In the exhibition “Dress Up, Speak Up: Regalia & Resistance”, 21C Chief Curator Alice Gray Stites assembles an impressive group of international artists whose work subverts, reinterprets, and reframes representations of cultural power, communal dignity, and personal agency through costume and its context.
While regalia is a familiar term, indicating a formal outfit or ornament worn during an important ritual or event, such as military uniforms and medals worn by generals in parades, the iconic gowns and tasseled caps used for graduation ceremonies, or richly colored robes and headpieces worn by Catholic bishops, it is more than just ceremonial fashion. It is the symbol of power or authority inherent in the person privileged to inhabit that particular attire. In this exhibition, dress is the means by which these artists claim power and authority, both for their subjects and their work.
The meaning of regalia evolved from the Latin “regalis”, meaning regal or royal, to “regalia”, meaning royal privilege and later, royal power.[i] Sumptuary laws in many different cultures, from early Greeks to feudal Japanese rulers, limited consumption of certain goods, including fine fabrics, rare colors, patterns and clothing styles, to certain classes of people, making societal hierarchies easily visible based on what community members wore. Often these restrictions were applied to commoners, to keep rising bourgeoisie “in their station”, or to segregate groups to limit their ability to threaten the ruling order.[ii] Since commoners did not have the power to change laws, resistance against these oppressive strictures came in the form of what they dared to wear.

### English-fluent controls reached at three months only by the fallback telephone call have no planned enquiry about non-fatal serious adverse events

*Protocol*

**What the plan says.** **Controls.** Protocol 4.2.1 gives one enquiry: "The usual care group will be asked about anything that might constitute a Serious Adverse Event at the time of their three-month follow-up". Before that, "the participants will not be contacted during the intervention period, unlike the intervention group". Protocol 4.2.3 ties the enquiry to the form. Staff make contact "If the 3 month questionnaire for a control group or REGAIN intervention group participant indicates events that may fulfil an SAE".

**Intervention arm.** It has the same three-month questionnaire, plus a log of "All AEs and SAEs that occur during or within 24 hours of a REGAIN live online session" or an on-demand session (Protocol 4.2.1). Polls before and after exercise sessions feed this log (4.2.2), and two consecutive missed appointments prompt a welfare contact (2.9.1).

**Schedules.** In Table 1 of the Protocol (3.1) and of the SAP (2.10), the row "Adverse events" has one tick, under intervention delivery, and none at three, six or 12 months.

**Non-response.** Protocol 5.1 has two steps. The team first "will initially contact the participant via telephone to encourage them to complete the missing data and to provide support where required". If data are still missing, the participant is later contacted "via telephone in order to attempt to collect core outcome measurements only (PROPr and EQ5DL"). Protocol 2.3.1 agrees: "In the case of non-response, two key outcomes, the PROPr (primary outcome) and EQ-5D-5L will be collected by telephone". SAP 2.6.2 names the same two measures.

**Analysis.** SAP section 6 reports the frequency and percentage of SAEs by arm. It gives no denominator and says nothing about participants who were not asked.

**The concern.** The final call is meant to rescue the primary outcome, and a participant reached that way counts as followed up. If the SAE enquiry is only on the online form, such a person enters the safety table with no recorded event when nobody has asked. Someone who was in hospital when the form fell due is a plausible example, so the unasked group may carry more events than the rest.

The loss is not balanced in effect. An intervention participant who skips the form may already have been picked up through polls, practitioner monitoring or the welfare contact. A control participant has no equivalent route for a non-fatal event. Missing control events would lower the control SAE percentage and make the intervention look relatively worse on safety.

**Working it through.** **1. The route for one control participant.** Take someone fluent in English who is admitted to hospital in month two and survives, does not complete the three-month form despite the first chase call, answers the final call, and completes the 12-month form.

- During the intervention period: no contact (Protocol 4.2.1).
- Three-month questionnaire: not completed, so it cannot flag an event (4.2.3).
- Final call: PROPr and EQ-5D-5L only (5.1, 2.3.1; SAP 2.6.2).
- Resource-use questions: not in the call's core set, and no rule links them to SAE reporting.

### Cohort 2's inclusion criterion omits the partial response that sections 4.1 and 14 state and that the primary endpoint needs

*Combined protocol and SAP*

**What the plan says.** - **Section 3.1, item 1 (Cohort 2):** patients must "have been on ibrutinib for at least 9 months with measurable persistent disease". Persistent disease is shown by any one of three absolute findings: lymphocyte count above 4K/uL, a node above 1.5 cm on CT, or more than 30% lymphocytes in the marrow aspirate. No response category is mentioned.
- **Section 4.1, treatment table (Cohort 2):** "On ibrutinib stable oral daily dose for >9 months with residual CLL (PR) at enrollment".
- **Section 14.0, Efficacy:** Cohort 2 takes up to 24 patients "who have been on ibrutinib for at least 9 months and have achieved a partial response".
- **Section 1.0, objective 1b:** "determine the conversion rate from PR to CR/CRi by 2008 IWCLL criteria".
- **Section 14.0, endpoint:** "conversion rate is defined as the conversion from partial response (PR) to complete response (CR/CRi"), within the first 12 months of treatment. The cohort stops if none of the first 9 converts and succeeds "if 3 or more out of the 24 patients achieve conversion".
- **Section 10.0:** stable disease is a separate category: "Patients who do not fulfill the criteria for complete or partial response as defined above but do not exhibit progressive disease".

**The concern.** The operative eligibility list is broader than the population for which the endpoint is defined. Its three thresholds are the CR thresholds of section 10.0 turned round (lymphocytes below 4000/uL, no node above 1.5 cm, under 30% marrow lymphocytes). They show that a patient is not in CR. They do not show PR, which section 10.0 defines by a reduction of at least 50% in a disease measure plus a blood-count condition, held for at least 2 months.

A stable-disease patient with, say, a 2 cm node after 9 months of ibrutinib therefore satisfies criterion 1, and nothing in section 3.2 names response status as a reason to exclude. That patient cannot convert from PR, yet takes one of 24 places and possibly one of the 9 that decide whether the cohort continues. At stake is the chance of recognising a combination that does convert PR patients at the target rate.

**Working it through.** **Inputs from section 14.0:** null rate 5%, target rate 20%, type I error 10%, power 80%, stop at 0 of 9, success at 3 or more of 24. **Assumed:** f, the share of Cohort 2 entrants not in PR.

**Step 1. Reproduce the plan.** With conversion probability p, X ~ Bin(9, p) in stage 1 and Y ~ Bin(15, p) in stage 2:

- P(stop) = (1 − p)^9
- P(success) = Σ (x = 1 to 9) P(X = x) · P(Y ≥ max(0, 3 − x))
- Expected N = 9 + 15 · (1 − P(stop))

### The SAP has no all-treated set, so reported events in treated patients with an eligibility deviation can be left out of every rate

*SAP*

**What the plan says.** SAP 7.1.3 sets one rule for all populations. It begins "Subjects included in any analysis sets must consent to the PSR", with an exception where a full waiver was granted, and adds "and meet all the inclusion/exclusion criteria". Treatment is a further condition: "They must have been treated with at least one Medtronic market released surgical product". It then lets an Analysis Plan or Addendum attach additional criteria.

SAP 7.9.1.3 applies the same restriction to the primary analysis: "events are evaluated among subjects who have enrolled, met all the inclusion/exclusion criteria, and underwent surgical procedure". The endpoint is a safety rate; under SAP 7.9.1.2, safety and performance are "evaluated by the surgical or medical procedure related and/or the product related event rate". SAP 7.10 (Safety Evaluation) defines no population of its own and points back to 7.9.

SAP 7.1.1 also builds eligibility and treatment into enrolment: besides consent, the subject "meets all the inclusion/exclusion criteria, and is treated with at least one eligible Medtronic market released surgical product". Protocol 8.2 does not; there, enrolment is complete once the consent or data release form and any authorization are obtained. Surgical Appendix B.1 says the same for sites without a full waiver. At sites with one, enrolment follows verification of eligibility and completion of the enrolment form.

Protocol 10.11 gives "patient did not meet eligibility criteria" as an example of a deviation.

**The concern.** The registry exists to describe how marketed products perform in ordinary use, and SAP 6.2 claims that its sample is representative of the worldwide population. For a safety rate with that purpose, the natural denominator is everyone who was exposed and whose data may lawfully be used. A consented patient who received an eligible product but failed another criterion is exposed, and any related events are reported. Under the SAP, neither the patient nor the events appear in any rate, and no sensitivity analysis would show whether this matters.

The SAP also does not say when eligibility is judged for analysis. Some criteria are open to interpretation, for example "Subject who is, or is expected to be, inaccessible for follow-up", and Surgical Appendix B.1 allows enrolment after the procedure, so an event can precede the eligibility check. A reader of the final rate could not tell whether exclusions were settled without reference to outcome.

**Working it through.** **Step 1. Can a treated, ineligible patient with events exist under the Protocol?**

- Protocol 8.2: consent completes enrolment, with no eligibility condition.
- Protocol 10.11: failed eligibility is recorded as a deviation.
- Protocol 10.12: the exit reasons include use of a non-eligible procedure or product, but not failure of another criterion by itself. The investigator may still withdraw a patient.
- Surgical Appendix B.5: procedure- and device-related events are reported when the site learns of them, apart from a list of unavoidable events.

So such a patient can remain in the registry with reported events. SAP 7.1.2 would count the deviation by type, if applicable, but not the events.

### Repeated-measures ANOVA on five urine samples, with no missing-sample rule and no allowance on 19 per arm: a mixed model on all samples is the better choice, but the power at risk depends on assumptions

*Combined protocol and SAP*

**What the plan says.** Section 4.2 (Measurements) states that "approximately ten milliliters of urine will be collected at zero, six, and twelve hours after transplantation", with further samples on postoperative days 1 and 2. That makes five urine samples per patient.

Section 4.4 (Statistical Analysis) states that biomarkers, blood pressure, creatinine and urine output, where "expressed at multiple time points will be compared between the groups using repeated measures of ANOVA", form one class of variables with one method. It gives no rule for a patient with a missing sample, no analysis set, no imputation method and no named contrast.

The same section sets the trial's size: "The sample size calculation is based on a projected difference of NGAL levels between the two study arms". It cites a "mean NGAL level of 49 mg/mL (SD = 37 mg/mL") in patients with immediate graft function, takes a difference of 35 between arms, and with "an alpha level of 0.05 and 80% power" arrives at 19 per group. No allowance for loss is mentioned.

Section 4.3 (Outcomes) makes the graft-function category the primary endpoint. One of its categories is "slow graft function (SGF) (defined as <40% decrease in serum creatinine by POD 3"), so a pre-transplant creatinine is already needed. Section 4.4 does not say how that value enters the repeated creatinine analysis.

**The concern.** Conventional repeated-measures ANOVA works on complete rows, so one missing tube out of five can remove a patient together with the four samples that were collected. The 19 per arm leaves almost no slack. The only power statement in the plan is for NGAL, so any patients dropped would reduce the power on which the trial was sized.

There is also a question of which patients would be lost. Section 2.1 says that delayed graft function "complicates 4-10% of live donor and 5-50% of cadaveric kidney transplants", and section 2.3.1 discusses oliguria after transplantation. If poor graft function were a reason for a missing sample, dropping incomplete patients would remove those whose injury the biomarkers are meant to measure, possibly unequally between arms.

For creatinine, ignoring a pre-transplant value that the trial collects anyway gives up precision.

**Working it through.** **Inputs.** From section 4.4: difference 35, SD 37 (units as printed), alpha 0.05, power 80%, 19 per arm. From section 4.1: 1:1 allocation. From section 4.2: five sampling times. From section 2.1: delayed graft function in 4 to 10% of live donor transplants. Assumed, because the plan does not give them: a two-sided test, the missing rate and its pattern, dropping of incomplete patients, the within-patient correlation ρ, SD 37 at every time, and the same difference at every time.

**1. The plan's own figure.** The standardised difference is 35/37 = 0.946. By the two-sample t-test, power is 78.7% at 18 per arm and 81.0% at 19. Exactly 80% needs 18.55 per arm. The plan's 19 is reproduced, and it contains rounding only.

“Dress Up, Speak Up” on its surface appears celebratory: visitors are surrounded by the human form in two and three dimensions, colorful, bejeweled, boldly gesturing or assembled in vivid tableaux. But this exhibition is full of subtlety and depth in material, process and content, and as the wall labels reveal, each work is inspired by historical and current oppression, violence, or marginalization. The first work that greets visitors, Proposed Model of Francois Benga (1906-1957) by Athi-Patra Ruga, is a memorial to an early 20th century dancer and icon of queer culture in Paris and New York who was disinherited by his Senegalese family and after his death, largely forgotten. Rediscovered for a new generation, Benga’s arm are head are raised up in an elegant arc, his body densely and tenderly covered with crystals and artificial flowers. Jeffrey Gibson, a Native American artist, claims his Cherokee and Choctaw heritage in presenting regalia of his culture while redefining its materials and motives. In Prism, he adds a new layer of meaning to the traditional garment of the Ghost Dance, a 19th century ritual of resistance to white domination. He creates his garment in reference to queer club culture using contemporary fabrics and a bright array of colors. His two headpieces, The Anthropophagic Effect Helmet no. 1 and no. 3 adapt the process of Southeastern river cane basket weaving to craft the forms of ornamental, expressionistic helmets. Though they offer only symbolic protection as armor, they carry the traditional craft into the present. Renowned artist Nick Cave’s Soundsuit, 2007, a delicately colored costume also for resistance-dancing, constructed of found beaded and sequined garments, was inspired by the 1991 beating of Rodney King.